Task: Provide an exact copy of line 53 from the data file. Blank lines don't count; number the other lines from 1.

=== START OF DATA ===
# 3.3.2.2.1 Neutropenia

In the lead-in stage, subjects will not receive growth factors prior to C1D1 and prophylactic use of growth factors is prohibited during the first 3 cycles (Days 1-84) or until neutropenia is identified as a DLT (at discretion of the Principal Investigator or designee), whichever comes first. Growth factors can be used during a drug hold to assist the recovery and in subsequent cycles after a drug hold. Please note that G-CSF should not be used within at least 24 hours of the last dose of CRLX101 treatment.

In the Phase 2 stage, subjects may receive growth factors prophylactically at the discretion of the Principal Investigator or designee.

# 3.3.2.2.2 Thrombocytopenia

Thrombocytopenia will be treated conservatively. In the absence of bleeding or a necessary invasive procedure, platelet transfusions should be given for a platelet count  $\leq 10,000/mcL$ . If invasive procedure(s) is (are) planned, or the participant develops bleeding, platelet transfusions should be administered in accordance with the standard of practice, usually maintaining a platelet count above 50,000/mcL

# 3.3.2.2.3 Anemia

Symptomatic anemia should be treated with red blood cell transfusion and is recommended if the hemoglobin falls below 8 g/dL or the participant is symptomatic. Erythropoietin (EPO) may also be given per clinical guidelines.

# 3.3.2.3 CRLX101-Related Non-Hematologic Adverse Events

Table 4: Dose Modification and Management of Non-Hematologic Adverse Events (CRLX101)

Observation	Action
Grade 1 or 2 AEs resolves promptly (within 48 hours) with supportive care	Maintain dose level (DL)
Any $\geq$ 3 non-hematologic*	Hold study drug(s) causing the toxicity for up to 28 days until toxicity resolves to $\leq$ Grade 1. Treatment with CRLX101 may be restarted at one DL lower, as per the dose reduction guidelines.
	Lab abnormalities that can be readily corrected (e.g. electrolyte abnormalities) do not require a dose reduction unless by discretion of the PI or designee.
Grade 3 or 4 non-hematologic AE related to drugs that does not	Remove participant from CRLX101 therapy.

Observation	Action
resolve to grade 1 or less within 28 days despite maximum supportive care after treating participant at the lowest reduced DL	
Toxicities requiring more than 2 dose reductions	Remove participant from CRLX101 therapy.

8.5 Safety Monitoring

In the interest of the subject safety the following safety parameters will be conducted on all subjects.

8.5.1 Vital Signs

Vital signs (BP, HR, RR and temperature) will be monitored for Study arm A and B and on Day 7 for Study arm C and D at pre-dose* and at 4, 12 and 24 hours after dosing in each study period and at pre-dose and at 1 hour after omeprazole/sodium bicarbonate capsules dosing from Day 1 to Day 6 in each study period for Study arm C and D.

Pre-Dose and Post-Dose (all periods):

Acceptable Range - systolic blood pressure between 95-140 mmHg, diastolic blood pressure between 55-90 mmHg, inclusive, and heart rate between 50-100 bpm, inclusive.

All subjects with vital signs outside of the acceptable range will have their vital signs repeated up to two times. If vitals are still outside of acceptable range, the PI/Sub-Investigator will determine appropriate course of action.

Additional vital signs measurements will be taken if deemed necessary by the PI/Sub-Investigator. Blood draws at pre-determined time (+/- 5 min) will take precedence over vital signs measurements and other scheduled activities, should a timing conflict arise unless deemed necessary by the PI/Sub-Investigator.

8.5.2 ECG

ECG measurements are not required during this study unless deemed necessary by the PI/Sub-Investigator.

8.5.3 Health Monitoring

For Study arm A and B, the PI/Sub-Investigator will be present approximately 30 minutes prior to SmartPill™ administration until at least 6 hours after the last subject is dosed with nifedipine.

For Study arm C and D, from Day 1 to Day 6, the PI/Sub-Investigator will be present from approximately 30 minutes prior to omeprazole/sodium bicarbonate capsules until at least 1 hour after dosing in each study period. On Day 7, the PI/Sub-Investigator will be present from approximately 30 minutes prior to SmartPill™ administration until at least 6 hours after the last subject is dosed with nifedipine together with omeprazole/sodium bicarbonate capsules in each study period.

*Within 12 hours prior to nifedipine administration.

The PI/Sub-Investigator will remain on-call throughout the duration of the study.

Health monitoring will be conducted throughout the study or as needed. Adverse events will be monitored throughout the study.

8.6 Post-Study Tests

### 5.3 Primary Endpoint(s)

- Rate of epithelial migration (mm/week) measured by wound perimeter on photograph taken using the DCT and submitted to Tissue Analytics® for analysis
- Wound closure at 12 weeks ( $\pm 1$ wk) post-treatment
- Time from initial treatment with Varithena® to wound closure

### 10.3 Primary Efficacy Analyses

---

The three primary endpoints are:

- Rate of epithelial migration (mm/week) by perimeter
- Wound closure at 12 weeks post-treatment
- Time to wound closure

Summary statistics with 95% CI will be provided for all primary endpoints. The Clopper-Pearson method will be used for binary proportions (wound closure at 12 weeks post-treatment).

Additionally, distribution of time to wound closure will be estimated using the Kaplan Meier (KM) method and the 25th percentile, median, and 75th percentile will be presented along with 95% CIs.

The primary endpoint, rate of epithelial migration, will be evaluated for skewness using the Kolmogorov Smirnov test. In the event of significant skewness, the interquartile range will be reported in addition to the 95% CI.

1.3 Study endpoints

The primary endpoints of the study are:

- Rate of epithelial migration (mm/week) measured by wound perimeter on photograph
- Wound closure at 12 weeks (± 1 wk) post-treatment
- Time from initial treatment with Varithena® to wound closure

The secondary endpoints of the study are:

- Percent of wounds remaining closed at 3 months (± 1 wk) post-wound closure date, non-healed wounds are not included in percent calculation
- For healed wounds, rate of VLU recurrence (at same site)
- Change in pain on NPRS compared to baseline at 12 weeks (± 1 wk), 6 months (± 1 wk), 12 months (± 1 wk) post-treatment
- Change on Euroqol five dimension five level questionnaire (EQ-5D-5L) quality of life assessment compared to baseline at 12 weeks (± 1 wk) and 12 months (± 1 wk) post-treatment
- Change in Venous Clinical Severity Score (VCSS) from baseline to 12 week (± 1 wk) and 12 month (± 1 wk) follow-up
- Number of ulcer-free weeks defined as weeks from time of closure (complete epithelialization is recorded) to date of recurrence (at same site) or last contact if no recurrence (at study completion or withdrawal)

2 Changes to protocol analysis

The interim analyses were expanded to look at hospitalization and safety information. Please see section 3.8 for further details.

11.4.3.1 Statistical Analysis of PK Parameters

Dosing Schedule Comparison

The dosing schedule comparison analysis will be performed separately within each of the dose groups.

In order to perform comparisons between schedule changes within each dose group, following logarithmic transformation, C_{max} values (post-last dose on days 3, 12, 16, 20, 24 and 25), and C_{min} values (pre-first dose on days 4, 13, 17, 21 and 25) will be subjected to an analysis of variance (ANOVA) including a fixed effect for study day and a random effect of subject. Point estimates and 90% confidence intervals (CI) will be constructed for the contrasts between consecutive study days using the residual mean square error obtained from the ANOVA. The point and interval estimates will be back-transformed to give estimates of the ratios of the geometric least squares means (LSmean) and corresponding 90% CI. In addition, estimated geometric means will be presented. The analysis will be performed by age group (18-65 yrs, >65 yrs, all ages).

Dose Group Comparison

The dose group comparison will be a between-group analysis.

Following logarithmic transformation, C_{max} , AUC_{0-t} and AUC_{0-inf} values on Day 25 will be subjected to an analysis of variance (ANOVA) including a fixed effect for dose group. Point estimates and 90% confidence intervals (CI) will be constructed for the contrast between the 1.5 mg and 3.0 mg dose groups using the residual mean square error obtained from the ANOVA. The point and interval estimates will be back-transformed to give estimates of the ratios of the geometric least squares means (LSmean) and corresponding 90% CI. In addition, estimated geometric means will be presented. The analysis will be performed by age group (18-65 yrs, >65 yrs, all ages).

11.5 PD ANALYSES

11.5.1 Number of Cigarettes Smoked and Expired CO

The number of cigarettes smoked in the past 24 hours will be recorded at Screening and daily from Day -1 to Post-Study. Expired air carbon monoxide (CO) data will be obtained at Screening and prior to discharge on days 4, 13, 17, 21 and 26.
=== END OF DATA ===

The secondary endpoints of the study are: